Irish Company to Deploy Wave Energy Buoy in Hawaii
The Irish company Ocean Energy has announced that its wave energy convertor OE Buoy will be built by Oregon-based Vigor and deployed at the U.S. Navy’s Wave Energy Test Site on the windward coast of the Hawaiian Island of O’ahu in the fall of 2018. The contract value is $6.5 million out of a total project value of $12 million for what is the first grid-scale project at the site.
The 826-ton OE Buoy measures 125 by 59 feet (38 by 18 meters) with a draft of 31 feet (nine meters) and has a potential rated capacity of up to 1.25MW in electrical power production. Each deployed commercial device could reduce CO2 emissions by over 3,600 tons annually, which for a utility-scale wave farm of 100MW could amount to over 180,000 tons of CO2 in a full year. It is estimated that a 100MW wave farm could power up to 18,750 American homes.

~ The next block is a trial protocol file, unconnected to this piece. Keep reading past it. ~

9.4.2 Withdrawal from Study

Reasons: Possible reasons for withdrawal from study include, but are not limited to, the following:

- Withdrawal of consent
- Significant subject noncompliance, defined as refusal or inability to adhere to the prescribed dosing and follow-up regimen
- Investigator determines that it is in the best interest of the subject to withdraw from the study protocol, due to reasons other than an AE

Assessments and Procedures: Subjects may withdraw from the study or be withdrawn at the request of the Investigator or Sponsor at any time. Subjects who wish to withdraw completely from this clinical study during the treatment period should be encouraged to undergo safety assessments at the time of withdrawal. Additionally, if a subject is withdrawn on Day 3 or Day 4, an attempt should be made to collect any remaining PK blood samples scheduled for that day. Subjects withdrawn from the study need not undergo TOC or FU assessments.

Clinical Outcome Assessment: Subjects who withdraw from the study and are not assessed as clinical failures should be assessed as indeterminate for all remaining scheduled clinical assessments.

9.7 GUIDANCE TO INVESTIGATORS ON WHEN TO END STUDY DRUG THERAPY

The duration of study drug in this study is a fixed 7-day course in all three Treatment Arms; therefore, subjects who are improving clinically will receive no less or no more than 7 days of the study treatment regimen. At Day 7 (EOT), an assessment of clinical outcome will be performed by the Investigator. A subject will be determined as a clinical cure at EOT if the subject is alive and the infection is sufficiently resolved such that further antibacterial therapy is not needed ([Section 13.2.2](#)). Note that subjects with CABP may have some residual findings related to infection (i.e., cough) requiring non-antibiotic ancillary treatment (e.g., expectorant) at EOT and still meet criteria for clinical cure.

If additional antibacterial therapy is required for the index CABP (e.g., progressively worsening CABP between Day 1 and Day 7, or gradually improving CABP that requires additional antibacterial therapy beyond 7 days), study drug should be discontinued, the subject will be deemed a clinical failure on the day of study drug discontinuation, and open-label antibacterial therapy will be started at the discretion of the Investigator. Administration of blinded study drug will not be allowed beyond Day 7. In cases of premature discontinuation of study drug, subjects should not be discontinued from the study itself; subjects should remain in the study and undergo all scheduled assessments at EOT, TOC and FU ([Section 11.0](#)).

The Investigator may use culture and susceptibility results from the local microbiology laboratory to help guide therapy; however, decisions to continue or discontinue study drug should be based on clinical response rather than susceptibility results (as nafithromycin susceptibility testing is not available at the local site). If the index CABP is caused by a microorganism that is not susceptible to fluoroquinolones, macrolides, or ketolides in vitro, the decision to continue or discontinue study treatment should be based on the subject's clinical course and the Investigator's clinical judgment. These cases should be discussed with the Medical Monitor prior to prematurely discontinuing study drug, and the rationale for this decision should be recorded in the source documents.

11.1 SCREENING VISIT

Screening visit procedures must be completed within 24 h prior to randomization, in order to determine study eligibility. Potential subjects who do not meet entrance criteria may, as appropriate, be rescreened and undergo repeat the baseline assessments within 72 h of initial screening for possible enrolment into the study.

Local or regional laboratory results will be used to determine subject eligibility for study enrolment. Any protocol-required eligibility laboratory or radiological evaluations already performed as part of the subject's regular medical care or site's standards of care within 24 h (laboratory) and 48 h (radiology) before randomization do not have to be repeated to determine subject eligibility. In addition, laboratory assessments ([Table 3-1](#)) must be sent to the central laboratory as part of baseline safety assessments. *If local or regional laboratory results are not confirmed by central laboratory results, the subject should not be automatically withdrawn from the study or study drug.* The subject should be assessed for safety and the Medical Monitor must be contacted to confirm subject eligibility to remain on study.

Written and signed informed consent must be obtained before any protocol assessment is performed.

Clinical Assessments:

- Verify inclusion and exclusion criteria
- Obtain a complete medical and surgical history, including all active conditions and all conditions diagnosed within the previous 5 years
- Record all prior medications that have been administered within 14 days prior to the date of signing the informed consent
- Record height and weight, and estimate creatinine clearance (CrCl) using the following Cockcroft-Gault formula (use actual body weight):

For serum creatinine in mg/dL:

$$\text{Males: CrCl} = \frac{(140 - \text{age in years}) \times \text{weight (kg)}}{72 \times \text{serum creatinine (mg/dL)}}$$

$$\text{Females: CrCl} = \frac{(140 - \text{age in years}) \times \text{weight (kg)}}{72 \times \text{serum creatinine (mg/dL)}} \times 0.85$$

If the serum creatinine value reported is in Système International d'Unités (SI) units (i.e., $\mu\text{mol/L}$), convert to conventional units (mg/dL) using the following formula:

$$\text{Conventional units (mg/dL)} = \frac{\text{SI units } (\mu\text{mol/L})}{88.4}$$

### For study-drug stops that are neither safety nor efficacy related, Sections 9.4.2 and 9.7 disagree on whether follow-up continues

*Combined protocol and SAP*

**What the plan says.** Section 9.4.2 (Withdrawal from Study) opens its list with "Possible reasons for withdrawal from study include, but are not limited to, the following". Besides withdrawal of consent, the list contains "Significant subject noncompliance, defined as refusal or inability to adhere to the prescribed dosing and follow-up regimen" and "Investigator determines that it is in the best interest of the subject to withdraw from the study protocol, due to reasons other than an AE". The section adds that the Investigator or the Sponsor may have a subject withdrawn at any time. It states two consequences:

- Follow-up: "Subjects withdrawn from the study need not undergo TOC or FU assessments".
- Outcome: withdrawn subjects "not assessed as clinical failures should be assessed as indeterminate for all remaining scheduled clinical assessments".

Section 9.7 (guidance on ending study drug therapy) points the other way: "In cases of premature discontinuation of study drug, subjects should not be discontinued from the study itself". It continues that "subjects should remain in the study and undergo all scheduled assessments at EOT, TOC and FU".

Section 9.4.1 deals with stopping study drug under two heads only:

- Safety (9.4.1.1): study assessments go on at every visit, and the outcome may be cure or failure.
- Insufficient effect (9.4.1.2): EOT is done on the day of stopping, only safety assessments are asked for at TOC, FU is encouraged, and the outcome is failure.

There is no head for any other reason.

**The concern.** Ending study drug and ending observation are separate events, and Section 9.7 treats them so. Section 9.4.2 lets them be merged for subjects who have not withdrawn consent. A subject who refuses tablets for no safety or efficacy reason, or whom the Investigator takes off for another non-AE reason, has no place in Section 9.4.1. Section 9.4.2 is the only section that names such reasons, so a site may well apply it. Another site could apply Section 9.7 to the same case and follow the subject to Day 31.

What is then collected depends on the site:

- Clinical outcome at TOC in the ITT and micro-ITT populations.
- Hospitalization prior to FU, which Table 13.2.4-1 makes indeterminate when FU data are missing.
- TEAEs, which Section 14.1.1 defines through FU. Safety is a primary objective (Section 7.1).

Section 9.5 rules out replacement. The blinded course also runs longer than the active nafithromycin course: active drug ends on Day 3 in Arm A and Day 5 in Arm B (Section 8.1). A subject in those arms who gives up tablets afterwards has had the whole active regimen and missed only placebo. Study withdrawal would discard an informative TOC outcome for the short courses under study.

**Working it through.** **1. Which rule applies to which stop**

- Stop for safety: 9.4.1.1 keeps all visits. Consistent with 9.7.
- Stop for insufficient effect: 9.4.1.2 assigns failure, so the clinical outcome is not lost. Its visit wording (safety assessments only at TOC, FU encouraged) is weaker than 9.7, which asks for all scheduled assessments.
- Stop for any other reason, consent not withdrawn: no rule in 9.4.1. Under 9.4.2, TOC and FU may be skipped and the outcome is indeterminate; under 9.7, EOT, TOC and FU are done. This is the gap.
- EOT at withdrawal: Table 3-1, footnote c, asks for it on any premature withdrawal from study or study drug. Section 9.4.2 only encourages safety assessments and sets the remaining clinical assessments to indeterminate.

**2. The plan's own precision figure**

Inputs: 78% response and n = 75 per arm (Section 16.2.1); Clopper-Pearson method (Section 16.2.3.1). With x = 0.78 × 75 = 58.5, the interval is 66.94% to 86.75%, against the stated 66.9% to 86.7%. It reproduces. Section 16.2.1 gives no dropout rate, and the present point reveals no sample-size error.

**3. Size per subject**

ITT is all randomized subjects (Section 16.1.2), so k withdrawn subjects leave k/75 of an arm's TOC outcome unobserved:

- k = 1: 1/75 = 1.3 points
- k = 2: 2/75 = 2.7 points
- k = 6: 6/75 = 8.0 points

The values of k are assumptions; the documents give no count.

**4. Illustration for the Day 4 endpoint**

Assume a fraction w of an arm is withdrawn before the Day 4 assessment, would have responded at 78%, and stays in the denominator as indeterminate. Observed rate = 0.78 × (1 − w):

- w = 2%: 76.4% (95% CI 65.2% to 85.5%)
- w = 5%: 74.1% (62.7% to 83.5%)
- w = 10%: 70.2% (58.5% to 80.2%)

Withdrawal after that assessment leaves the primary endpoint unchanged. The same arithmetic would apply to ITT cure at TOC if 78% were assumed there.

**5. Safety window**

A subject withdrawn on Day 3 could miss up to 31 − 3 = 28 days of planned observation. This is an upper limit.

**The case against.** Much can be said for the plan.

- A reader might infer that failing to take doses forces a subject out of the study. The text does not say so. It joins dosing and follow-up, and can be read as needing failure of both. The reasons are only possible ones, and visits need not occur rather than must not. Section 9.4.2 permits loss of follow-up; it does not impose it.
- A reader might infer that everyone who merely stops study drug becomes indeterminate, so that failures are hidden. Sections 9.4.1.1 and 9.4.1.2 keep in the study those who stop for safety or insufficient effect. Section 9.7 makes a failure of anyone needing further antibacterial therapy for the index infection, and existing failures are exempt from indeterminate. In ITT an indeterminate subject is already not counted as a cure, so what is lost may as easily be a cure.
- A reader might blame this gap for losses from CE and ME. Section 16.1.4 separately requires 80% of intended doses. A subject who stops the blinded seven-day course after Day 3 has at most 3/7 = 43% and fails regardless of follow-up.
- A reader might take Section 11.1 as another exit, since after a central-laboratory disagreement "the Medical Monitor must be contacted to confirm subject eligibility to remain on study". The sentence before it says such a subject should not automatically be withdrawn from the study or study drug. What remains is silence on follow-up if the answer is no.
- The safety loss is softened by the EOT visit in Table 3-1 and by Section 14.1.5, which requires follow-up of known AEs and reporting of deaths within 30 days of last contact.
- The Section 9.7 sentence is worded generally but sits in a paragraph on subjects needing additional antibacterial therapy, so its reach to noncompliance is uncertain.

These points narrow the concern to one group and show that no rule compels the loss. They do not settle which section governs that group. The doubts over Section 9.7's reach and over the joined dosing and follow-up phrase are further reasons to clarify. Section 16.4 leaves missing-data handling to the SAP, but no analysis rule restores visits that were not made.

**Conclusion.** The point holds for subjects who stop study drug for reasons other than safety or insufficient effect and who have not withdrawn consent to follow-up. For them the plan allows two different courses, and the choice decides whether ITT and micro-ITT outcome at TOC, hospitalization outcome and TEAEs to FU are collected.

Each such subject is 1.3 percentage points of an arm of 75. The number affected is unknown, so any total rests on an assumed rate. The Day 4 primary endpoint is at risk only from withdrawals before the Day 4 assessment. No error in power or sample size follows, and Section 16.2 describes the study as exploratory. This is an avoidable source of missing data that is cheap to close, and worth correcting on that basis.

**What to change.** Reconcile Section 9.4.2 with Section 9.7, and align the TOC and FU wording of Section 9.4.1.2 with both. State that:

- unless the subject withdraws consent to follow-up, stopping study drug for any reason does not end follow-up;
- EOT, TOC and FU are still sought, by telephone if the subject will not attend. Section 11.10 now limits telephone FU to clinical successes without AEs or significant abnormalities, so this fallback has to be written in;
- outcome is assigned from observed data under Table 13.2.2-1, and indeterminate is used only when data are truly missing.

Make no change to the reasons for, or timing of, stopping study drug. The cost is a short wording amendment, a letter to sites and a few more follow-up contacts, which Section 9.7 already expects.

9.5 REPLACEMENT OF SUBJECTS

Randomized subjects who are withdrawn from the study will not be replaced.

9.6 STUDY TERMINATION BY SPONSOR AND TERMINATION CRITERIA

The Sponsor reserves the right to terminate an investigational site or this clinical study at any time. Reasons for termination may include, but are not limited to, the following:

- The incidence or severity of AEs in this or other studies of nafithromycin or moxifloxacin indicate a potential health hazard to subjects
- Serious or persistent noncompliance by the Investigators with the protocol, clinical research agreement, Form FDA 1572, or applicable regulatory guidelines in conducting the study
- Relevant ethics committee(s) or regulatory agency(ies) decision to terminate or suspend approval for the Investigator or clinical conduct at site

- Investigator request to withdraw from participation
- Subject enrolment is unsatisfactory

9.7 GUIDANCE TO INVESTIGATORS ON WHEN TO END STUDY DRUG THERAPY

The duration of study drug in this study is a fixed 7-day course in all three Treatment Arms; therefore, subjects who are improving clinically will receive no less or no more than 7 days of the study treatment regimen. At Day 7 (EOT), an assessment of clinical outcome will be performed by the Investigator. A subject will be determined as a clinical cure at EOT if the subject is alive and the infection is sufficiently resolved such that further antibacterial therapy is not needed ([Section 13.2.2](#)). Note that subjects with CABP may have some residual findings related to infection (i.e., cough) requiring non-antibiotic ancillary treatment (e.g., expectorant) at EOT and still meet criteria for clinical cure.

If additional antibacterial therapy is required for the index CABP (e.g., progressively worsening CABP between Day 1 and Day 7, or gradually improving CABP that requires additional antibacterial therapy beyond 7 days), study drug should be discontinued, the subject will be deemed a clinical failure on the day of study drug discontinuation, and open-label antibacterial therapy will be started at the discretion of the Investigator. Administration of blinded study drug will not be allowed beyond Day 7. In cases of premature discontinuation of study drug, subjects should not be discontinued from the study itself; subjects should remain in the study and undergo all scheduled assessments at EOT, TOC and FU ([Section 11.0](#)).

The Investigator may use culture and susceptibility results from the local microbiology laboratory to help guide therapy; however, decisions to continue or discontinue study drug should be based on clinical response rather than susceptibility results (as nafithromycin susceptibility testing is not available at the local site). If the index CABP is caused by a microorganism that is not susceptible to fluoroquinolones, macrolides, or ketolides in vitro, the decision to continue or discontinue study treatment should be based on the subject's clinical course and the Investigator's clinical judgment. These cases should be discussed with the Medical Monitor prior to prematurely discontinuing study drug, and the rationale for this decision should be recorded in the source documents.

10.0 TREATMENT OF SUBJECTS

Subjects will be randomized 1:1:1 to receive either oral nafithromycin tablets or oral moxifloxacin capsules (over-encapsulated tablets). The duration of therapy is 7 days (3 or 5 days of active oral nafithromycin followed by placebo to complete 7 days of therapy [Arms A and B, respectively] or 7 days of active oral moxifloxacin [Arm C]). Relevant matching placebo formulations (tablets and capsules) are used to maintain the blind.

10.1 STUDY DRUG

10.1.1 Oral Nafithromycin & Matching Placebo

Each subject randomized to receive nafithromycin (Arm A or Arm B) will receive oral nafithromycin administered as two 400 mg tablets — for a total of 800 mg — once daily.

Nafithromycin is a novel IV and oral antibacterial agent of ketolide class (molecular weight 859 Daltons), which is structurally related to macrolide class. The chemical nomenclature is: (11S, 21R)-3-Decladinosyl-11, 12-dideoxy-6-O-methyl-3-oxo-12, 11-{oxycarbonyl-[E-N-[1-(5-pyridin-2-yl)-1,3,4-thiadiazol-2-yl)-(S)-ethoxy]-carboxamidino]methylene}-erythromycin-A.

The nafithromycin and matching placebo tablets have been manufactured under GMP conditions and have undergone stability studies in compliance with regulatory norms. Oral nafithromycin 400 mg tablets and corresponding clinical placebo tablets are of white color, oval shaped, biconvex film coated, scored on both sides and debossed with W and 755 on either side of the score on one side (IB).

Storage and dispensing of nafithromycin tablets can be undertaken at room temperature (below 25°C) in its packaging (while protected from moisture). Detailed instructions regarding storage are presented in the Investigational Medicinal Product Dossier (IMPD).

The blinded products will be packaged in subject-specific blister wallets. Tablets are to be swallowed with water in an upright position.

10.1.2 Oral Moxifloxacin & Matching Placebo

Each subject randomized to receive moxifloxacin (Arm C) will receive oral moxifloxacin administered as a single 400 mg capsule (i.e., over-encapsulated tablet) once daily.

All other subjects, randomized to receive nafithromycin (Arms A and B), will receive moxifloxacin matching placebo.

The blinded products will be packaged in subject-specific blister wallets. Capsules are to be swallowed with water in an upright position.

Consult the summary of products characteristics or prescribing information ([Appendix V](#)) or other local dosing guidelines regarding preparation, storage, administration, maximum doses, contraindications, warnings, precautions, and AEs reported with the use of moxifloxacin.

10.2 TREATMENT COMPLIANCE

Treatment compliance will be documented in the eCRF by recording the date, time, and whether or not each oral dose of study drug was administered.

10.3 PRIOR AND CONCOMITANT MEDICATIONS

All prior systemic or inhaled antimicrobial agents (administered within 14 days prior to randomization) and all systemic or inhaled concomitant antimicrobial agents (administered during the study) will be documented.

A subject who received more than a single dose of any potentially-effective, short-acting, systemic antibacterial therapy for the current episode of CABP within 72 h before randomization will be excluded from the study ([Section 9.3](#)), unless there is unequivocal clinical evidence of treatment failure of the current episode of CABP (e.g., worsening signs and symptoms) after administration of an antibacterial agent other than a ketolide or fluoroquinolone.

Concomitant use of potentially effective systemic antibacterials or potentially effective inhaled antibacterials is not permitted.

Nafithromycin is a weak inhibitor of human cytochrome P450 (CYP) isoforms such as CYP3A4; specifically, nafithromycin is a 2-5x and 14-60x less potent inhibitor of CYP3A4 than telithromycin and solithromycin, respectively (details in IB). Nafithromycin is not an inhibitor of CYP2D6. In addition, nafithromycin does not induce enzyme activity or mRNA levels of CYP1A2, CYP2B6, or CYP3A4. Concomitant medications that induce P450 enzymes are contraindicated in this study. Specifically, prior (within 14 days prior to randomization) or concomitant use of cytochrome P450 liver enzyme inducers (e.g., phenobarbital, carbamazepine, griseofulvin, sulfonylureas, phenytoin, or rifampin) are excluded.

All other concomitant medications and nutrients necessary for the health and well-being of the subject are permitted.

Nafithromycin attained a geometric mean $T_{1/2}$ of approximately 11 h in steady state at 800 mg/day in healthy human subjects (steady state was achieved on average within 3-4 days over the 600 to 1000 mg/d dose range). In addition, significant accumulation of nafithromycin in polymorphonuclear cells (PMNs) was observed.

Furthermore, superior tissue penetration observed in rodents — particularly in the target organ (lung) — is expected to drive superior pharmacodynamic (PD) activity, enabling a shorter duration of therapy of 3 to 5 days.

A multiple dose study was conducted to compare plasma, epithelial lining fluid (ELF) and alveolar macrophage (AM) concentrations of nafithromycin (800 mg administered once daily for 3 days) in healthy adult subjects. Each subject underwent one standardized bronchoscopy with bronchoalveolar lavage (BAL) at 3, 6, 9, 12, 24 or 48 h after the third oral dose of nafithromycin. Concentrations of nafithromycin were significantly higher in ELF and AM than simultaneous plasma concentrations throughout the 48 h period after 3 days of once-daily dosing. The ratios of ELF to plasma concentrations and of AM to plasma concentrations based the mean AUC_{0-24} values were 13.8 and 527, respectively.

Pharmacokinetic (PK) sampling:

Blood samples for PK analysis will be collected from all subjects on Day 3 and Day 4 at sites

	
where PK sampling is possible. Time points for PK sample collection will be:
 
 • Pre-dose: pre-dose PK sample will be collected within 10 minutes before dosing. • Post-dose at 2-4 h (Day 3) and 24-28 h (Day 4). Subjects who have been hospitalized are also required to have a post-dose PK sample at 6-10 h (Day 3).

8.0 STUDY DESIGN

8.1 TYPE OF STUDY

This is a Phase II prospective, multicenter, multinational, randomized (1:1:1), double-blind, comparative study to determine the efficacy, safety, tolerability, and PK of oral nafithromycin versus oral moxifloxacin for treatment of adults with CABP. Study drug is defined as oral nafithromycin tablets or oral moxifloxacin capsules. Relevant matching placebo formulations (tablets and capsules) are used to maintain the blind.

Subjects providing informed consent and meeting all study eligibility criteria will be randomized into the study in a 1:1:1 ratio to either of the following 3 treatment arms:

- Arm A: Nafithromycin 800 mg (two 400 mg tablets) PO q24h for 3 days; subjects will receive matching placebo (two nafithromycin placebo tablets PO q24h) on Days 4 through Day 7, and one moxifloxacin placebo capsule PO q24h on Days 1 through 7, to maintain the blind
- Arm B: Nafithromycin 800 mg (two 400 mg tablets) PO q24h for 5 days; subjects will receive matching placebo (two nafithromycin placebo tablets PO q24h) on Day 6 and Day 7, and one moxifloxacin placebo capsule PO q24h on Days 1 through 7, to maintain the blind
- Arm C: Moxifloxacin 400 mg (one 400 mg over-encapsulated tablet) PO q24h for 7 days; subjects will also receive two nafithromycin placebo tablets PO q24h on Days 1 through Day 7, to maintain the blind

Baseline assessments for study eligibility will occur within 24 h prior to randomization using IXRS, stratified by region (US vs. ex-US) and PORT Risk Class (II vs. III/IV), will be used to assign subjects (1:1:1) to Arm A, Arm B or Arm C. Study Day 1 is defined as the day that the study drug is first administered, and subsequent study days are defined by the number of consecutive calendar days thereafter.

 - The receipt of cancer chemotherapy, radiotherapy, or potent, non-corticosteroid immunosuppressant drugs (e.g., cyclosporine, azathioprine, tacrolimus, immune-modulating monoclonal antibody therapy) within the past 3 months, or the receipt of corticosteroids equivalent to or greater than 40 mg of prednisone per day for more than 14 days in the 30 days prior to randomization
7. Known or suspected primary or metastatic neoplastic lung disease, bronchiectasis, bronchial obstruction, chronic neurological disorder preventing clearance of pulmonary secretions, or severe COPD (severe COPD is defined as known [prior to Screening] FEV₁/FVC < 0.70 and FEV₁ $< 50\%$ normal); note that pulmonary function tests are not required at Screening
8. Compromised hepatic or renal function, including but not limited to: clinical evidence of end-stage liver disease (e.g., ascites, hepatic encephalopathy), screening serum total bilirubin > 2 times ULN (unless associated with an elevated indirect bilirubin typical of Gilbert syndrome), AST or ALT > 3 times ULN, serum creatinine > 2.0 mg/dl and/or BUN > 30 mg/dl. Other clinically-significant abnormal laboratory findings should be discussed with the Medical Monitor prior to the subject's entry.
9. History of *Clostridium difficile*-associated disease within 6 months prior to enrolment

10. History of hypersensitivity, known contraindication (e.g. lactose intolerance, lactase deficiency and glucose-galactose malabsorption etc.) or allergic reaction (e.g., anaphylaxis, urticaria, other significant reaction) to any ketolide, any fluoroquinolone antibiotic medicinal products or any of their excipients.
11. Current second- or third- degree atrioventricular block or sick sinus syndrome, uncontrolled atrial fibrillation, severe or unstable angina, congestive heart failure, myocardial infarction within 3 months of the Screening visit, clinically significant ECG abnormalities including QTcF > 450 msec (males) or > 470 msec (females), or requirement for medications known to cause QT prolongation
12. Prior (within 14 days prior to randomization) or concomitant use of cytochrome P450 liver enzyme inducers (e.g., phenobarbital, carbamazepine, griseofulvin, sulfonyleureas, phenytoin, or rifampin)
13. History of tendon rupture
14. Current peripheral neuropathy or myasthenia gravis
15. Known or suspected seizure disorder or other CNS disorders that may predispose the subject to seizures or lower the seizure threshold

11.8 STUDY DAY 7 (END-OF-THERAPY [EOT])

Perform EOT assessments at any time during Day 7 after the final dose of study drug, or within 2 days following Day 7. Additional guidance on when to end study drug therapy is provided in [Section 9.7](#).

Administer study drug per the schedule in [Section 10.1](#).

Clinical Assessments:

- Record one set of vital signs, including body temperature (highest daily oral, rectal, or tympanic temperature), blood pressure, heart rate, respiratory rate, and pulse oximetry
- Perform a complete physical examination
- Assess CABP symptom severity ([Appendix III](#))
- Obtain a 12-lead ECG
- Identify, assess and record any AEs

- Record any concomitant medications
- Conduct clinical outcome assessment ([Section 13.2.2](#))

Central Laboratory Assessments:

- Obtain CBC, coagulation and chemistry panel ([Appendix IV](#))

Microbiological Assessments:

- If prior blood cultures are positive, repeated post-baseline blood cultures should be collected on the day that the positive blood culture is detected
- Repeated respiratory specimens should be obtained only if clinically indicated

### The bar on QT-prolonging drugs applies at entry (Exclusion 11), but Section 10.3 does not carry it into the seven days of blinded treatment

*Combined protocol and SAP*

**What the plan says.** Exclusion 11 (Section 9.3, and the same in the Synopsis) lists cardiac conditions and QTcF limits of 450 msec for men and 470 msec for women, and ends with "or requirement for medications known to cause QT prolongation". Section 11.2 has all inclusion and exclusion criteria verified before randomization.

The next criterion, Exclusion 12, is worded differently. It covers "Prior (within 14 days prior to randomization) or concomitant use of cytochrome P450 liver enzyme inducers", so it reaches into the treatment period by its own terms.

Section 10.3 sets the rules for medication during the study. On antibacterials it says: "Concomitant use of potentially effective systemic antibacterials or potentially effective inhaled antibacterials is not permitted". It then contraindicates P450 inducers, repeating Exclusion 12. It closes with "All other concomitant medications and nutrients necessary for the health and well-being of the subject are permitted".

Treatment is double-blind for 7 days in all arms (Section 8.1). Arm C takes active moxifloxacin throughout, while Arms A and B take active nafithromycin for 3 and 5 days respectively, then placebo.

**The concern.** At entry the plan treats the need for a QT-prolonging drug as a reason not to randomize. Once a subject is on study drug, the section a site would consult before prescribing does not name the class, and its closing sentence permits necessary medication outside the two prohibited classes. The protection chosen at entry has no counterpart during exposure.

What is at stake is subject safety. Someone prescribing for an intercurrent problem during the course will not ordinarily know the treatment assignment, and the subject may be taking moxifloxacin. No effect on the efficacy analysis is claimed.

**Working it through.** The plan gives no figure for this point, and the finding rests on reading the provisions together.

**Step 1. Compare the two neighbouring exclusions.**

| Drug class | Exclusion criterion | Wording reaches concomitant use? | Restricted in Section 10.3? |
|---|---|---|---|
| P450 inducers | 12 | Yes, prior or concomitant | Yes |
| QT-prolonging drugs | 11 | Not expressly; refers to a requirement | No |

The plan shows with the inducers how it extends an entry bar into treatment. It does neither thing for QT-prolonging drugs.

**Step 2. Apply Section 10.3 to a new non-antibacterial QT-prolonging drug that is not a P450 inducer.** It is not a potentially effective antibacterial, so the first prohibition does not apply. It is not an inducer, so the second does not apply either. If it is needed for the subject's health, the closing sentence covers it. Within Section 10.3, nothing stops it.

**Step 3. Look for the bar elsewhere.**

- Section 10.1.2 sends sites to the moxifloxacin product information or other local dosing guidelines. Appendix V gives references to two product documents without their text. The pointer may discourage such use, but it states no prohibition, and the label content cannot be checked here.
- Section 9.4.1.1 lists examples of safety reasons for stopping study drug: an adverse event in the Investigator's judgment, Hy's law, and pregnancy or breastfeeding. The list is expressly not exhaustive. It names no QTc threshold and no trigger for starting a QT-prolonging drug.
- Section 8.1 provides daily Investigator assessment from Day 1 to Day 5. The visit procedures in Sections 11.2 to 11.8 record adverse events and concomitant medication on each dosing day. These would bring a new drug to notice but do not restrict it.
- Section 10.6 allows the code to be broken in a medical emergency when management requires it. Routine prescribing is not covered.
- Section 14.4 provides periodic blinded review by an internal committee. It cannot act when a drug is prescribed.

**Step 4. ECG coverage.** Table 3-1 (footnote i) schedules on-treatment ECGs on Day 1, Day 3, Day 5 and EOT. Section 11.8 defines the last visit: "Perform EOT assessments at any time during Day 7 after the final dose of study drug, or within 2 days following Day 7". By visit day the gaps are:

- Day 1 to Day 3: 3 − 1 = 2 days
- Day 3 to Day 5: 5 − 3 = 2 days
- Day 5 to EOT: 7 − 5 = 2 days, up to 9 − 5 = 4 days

The $12million project is part-funded by the U.S. Department of Energy’s office of Energy Efficiency and Renewable Energy and the Sustainable Energy Authority of Ireland, under an agreement committing the American and Irish governments to collaborating on marine hydrokinetic technologies.
The project underscores the increasing significance of the bilateral economic relationship between Ireland and the U.S., say the project partners. In 2017, Irish businesses employed more than 100,000 people in the U.S. Wave energy has a market potential of over $18 billion to Ireland’s economy by 2050. Similarly, the U.S. has a substantial wave energy resource, which could deliver up to 15 percent of its annual electricity demand. In Oregon, the estimated potential value to the local economy is $2.4 billion per annum with an associated 13,630 jobs.
The OE Buoy has been designed around the oscillating water column principle. To ensure survivability the platform has only a single moving part:
The OE Buoy has already been deployed in Atlantic waters for three years of testing: